How Buying a “Step-Up” Stock Can Boost Your Defense Profits
Colt Defense LLC filed for Chapter 11 bankruptcy last Monday. Investors were stunned, and questions flew.
How could this happen to America’s legendary gun maker at a time when more than 10 million background checks were completed for gun sales in 2014, including 175,000 on Black Friday alone? Is this a sign that the defense industry is flagging? And, more importantly, what does this mean for my money?
Today I want to talk about that because we’ve got an ideal teaching moment on our hands when it comes to how to invest in what I call the MOST Unstoppable of the six Unstoppable Trends we follow:
War, Terrorism & Ugliness.
Today’s lesson is about how to find a “step-up” stock that positions you for maximum profitability in a sector no one in their right mind actually likes – but no one can afford to ignore, either.
And it applies not just to Colt – which was privately owned – but to public companies like Smith & Wesson Holding Corp. (NasdaqGS:SWHC) and Sturm Ruger & Co. (Stuttgart:ST2.SG), so if you own those or any other firearms maker for that matter, take careful notes.
Here’s the one factor that makes a “step-up” stock…
Why My Least-Favorite Unstoppable Trend Is Here to Stay
There’s no easy way to say this, and admittedly it’s a very discomforting thought, but War, Terrorism & Ugliness are growth industries.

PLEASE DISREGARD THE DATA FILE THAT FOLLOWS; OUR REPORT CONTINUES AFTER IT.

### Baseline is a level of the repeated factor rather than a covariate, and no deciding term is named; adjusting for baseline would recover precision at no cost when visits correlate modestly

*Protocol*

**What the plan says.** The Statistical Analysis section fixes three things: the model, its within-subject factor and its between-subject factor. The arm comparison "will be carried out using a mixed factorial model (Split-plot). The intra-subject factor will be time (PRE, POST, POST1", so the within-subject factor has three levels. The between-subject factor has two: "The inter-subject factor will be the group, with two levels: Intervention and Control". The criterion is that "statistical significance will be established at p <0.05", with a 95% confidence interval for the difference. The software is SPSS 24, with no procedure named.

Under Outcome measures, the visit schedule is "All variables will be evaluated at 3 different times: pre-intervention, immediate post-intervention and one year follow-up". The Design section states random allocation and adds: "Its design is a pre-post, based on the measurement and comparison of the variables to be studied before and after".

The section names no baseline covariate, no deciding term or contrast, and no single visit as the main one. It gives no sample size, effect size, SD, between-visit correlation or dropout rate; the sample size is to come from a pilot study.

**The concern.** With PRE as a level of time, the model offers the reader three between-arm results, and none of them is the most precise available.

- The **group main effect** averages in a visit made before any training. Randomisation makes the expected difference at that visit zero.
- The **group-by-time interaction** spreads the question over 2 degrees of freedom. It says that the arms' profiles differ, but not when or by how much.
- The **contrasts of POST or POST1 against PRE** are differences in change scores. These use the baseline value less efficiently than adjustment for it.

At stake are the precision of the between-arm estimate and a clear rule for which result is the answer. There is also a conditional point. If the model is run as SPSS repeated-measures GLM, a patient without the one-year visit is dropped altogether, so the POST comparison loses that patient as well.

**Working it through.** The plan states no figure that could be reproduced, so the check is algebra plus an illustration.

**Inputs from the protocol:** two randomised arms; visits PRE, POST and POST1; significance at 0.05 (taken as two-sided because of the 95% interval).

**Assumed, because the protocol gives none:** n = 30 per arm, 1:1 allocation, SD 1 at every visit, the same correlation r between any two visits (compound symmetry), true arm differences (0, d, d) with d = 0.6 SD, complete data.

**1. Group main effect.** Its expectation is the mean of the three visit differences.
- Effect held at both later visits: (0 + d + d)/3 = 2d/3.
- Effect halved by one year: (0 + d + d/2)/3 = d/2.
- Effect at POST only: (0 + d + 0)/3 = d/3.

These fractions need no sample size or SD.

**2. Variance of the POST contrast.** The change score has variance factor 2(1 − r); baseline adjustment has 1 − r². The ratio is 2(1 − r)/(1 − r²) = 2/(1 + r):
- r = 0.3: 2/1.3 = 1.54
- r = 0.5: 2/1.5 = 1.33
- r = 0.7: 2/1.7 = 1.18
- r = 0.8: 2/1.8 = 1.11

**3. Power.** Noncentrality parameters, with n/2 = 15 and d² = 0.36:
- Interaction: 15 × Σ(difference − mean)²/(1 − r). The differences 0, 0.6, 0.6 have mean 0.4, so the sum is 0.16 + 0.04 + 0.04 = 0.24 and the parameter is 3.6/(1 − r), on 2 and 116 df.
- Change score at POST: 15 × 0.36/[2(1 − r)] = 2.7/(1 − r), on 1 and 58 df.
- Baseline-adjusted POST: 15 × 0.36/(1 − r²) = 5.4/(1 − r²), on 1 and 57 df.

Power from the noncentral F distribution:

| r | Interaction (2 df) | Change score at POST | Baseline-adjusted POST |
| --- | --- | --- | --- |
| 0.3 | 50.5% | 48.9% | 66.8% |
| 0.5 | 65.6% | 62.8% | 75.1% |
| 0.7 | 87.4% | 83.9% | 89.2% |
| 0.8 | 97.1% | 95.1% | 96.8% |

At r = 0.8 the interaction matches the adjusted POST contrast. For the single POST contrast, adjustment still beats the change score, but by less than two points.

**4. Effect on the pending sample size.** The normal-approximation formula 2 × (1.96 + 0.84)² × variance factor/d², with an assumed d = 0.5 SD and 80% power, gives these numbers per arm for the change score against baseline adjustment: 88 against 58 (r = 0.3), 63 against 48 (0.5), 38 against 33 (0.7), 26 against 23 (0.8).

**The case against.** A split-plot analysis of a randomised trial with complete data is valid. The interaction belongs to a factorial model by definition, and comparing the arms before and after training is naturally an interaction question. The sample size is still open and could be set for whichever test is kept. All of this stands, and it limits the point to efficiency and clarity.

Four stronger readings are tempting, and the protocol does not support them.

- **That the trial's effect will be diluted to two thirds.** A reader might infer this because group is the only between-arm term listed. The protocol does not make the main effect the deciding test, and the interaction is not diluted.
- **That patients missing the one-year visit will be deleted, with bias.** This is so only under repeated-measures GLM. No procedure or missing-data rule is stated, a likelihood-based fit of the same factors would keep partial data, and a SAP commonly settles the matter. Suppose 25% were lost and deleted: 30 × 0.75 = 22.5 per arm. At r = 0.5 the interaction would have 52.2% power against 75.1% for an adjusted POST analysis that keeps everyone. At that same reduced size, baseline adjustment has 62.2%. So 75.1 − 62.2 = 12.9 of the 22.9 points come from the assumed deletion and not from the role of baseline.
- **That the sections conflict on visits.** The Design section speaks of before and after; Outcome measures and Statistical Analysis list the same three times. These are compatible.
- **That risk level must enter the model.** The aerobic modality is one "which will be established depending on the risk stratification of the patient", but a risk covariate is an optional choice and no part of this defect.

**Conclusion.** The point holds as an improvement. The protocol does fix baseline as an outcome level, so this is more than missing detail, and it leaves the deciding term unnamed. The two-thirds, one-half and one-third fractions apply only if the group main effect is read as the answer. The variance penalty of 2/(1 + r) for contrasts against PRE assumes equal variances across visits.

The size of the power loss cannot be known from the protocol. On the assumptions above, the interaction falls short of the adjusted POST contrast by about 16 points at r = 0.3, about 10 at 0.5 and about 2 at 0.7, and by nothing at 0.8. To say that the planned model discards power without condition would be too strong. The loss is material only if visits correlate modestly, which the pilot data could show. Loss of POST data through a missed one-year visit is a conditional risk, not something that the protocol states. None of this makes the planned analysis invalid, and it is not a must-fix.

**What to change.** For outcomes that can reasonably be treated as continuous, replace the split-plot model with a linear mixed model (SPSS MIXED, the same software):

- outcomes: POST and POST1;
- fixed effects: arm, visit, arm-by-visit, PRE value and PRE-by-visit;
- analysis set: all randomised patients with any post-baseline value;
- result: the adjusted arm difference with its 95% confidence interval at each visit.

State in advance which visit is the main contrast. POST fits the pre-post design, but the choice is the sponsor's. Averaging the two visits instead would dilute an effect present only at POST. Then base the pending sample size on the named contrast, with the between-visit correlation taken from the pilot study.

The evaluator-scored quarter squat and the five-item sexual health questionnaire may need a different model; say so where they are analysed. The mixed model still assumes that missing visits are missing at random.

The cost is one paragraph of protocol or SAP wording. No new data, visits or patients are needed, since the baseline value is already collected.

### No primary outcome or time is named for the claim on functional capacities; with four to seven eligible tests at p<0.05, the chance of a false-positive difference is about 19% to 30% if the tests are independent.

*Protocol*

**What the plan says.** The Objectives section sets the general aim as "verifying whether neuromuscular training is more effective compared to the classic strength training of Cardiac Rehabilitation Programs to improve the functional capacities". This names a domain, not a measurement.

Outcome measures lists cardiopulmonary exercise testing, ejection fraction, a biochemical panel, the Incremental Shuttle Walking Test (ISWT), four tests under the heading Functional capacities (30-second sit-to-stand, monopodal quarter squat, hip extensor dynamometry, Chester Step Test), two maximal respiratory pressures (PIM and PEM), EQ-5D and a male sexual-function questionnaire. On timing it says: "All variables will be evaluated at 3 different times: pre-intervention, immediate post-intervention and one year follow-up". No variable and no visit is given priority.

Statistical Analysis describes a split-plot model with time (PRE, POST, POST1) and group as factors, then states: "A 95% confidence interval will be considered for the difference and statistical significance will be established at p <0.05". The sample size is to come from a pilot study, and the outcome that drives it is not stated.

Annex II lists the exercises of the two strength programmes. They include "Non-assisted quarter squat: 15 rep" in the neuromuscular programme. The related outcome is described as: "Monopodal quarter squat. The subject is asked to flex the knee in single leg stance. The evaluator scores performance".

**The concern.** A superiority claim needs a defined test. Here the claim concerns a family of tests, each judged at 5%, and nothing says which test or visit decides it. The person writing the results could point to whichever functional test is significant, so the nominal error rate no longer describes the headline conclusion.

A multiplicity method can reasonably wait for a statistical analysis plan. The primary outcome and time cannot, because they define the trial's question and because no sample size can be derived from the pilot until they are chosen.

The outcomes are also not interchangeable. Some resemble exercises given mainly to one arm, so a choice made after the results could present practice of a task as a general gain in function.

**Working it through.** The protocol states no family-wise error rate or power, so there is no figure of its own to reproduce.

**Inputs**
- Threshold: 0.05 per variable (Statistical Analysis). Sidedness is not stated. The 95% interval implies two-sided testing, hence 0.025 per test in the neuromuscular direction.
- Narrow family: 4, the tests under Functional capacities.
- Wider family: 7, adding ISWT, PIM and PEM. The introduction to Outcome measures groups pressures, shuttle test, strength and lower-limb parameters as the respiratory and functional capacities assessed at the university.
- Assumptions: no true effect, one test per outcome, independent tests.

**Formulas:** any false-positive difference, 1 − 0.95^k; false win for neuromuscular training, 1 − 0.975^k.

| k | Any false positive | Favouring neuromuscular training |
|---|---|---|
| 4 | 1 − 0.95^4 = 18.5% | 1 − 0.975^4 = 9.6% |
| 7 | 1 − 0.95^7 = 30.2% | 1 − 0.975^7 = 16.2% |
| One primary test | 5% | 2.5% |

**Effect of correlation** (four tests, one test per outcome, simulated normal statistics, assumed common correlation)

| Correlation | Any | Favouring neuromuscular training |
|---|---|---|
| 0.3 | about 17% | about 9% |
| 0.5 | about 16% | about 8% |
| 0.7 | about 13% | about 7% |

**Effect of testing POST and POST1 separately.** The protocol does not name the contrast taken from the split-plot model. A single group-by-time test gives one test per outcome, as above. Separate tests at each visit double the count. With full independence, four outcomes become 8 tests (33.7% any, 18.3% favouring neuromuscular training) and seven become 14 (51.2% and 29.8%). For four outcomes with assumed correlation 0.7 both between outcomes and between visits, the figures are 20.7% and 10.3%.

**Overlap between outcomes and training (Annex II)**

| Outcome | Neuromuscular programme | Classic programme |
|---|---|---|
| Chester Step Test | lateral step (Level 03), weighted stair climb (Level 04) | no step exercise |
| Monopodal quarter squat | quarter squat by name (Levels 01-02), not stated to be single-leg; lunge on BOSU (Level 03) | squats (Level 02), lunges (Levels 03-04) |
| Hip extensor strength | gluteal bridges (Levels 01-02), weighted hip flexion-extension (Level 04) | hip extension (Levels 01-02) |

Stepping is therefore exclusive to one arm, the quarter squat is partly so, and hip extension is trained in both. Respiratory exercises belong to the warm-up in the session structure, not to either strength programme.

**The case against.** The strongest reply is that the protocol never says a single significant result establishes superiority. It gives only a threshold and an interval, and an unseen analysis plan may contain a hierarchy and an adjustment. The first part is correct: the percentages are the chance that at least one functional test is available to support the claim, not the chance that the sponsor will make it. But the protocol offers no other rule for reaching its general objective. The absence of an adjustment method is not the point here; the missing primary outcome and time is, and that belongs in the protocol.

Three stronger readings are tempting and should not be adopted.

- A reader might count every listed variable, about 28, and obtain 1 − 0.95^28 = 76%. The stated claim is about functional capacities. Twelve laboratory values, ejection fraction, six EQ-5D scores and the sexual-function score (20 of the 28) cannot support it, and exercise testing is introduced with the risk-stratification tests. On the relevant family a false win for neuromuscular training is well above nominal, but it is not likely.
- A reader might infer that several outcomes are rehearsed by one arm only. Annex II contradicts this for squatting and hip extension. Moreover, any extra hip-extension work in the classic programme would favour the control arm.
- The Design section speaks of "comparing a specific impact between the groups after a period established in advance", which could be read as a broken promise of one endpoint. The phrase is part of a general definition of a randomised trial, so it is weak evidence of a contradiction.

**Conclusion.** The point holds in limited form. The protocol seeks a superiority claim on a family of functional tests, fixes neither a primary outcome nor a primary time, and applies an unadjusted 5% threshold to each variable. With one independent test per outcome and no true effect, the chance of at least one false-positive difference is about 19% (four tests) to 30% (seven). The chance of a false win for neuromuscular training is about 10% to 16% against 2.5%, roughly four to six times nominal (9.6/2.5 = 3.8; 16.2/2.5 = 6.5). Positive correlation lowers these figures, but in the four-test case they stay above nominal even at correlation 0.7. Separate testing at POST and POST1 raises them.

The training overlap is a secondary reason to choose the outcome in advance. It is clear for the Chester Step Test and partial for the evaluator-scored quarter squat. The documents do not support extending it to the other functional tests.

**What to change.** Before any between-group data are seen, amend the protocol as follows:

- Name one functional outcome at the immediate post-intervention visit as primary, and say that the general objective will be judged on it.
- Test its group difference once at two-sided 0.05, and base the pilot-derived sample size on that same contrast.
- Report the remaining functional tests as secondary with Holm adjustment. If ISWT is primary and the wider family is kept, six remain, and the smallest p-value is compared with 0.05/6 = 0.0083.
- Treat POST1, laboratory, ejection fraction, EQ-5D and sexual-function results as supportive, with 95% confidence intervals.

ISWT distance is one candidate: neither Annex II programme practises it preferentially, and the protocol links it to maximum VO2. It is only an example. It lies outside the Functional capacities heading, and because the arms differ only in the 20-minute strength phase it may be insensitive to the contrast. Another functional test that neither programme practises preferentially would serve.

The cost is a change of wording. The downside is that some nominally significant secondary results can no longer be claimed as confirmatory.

We just saw yet another sad example with the horrifying events at the Charleston, S.C., church this week when an apparently pill-popping, drug-addled 21 year-old named Dylann Roof murdered nine people.
Why this is an Unstoppable Trend is really a moot point. We could spend all day discussing what’s driving this, and it wouldn’t be wasted if the world returned to more peaceful times. But that’s not likely to happen. Not anytime soon, sadly.
According to Amy Belasco, a Congressional Research Specialist, the cost of Iraq, Afghanistan, and other global War on Terror operations since 9/11 tops $1.6 trillion. The figure jumps to $4.4 trillion and counting when you factor in interest rate payments, veteran’s care, homeland security, and other war-related aid, according to a 2014 paper from The Watson Institute for International Studies at Brown University.